This is a great question. Many organizations have realized excellent ROI on their Linux implementations and are eager to consider other open source packages, but aren't sure where to turn for other open source candidates. The broad coalition of major technology providers that endorsed Linux is not so obvious for other products, so it takes a bit more persistence to find good products. I call this search "reaching into second- and third-tier open source products," not so much because they're not good quality, but because they're not so well known. The best established of the lesser-known products are MySQL (www.mysql.com) and JBoss (www.jboss.org), both excellent candidates for the enterprise software stack. MySQL is a very fast SQL database, while JBoss is a fully certified J2EE application server.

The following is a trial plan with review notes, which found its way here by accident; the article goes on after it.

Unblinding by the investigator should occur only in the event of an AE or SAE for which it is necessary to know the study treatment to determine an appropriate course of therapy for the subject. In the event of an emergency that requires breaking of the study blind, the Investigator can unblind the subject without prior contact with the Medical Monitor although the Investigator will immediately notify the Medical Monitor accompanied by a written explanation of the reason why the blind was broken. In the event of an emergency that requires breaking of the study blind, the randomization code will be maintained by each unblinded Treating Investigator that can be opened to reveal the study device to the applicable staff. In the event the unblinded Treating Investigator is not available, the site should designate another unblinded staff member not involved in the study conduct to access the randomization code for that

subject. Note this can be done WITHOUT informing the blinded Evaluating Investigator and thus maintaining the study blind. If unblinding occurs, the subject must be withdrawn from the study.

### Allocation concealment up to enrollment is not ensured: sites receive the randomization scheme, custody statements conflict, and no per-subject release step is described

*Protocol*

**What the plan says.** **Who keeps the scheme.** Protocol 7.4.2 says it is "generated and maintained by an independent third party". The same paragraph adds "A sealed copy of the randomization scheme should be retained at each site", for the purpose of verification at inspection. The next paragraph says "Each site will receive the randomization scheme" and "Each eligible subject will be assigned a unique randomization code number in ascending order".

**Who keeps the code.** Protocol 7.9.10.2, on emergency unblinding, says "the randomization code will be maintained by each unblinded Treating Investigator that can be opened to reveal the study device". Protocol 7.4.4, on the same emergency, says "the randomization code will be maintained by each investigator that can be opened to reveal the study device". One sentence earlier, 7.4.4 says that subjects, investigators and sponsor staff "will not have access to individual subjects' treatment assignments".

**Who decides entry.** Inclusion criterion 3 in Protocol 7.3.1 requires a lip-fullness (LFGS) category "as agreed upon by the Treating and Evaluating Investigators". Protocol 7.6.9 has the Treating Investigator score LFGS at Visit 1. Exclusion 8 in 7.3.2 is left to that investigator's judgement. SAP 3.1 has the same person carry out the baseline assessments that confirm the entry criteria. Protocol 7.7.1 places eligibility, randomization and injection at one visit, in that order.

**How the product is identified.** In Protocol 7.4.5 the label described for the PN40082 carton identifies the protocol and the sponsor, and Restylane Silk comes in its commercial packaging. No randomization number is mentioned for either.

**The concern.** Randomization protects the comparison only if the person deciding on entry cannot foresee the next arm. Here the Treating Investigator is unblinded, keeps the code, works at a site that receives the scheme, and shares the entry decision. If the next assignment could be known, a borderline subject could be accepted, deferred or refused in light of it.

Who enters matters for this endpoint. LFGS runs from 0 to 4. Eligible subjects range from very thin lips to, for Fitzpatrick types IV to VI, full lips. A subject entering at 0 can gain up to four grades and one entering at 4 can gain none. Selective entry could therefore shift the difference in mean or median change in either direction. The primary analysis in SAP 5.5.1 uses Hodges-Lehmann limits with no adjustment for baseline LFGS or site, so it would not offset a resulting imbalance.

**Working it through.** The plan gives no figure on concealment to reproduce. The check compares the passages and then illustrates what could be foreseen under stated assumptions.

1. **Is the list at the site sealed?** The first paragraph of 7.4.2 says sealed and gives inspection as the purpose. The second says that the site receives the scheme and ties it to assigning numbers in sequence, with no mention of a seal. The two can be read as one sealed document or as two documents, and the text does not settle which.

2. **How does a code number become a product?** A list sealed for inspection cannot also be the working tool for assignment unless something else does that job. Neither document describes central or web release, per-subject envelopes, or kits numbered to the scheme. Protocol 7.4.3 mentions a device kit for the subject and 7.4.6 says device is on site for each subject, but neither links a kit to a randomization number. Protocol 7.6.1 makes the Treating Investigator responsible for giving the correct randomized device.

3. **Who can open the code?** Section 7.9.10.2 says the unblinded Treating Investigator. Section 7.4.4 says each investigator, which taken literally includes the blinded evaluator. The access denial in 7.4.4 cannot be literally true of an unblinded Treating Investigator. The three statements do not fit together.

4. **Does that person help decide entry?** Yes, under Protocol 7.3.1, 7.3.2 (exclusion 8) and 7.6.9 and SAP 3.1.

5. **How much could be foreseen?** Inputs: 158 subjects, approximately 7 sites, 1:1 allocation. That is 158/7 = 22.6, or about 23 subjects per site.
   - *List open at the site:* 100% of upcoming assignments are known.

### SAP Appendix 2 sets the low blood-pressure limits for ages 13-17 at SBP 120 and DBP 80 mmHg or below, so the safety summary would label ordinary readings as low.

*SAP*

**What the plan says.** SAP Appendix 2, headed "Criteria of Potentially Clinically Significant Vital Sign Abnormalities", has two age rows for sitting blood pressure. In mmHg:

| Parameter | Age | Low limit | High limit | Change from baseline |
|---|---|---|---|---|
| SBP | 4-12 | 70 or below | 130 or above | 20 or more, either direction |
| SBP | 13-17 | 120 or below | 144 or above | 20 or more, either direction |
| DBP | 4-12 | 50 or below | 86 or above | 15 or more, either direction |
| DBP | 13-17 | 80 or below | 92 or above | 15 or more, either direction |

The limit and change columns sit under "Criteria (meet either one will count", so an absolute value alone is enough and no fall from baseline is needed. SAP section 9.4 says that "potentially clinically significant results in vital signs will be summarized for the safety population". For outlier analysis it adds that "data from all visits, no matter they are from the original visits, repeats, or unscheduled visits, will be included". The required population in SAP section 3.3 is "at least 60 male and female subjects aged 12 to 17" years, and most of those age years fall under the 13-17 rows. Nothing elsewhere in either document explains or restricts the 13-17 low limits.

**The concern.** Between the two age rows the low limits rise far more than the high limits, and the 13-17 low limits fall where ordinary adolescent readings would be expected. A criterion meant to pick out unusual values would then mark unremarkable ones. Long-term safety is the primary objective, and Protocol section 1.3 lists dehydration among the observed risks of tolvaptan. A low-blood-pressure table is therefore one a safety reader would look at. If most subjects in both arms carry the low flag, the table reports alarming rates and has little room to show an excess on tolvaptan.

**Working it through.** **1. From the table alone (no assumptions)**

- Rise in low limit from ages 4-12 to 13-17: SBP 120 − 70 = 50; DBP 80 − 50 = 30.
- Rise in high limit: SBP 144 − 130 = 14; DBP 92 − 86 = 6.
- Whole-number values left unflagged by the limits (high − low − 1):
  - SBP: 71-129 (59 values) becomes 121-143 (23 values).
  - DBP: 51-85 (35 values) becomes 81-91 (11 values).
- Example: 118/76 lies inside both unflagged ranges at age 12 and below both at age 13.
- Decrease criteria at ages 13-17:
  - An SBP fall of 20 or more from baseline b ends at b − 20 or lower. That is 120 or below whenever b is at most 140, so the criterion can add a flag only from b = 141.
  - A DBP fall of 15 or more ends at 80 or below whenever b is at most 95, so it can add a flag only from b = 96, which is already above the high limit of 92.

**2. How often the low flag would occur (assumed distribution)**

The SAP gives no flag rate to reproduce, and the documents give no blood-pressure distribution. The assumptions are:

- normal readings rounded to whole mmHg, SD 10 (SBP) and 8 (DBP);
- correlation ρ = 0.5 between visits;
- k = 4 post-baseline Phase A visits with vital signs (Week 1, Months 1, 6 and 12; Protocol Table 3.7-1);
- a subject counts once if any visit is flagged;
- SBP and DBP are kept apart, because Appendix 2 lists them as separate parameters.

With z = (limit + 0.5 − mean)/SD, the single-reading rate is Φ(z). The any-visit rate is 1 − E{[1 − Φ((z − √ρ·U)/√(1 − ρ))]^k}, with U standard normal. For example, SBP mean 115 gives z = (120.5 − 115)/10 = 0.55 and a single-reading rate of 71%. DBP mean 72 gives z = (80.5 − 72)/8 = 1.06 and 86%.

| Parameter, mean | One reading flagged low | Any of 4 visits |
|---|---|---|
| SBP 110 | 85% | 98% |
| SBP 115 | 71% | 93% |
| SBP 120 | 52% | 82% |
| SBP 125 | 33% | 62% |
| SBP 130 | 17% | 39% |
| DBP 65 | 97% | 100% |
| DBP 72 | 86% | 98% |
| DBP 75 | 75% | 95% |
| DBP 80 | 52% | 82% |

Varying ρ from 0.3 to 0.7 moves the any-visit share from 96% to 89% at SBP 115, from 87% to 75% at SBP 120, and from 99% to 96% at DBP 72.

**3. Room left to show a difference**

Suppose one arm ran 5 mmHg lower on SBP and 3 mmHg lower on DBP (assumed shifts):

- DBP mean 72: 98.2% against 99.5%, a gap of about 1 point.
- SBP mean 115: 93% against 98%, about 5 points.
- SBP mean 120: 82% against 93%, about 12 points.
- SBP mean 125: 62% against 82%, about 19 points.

The Apache Software Foundation (www.apache.org) is an umbrella organization for a number of valuable open source applications like Struts (Java Web applications), SpamAssassin (anti-spam software), and some Web services software like Axis.
Zope (www.zope.org) is an enterprise content management system designed to enable decentralized control of Web site content. Plone (www.plone.org) is a portal product built on top of Zope. Computer Associates has recently announced support for Zope and participated in the creation of the Plone Foundation.
Snort (www.snort.org) is a network Intrusion Detection System that helps organizations improve their security by doing network traffic and protocol analysis as well as packet logging and attack detection.
This is by no means an exhaustive list; there are over 80,000 open source products and it's impossible to keep up with all of them. The critical thing to keep in mind is that each of them must be assessed for maturity in light of an organization's requirements to ensure that the product in question will serve its intended purpose.
About Bernard Golden
Bernard Golden is the CEO of Navica.